A study that attempts to identify links between class and divorce’s impact on children seems to raise as many questions as it answers. Still, it presents an interesting glimpse into how parents’ divorce may affect children of wealth more than children from the middle class or those closer to the poverty line.
Time Magazine reports that researchers at Georgetown University conducted a long-term, nationwide study of nearly 4,000 children. They divided the subjects into three categories based on their household income, and observed how changes in family structure, such as divorce, affected the kids in each group.
The authors of the resulting study conclude that divorce affects children of high-income families differently than those from less wealthy households. Wealthier children aged 3 to 5 tended to have more behavioral problems after their parents divorced. On the other hand, rich children 6 or older seemed to benefit more from having a stepparent at home than the rest of the children in that age range.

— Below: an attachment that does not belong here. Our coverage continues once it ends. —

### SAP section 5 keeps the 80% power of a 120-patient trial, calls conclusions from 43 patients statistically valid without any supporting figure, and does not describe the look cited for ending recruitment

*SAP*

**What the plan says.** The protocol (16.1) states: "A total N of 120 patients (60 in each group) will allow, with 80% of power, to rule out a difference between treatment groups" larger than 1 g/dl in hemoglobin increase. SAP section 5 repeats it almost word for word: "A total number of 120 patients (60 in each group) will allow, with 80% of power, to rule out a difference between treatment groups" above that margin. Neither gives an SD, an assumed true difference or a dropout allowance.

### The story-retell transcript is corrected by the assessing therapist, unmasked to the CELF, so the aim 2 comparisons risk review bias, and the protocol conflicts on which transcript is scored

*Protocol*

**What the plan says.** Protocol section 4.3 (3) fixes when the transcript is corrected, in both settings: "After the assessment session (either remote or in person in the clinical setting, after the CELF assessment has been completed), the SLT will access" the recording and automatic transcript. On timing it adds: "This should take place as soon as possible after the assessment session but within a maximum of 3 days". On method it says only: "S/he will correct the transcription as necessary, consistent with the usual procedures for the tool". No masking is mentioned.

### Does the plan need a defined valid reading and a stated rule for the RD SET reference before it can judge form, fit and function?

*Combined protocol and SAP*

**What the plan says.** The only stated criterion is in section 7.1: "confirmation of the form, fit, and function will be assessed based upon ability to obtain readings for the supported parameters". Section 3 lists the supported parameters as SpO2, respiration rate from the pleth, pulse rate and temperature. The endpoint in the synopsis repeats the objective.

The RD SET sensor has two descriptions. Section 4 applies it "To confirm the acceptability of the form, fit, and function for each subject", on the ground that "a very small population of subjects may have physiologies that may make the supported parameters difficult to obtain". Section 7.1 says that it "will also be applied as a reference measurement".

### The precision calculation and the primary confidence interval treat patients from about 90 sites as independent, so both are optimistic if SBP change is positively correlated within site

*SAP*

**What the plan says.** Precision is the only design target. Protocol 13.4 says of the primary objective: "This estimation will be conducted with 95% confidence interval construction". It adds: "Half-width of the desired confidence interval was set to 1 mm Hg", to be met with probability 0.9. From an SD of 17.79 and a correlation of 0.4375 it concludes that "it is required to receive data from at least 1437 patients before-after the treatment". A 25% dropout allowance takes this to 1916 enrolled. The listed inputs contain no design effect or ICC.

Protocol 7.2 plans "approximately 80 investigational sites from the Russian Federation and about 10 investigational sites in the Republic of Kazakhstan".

The lead author does not have an answer for this apparent class difference among young children. She theorizes that parents getting separated is a more common event among middle- and lower-income families, so a parent moving out is less of a shock outside of the economic elite. Having a good home environment is most important to children in the middle and lower classes, whether or not that includes both parents in the home, the author said.
Most parents in Minnesota going through divorce would agree that they want to minimize the emotional and psychological impact of the change on their children. One way this can be achieved to try to work together, with the help of each parent’s attorney, to create a fair and practical child custody arrangement that puts the kids’ well-being first.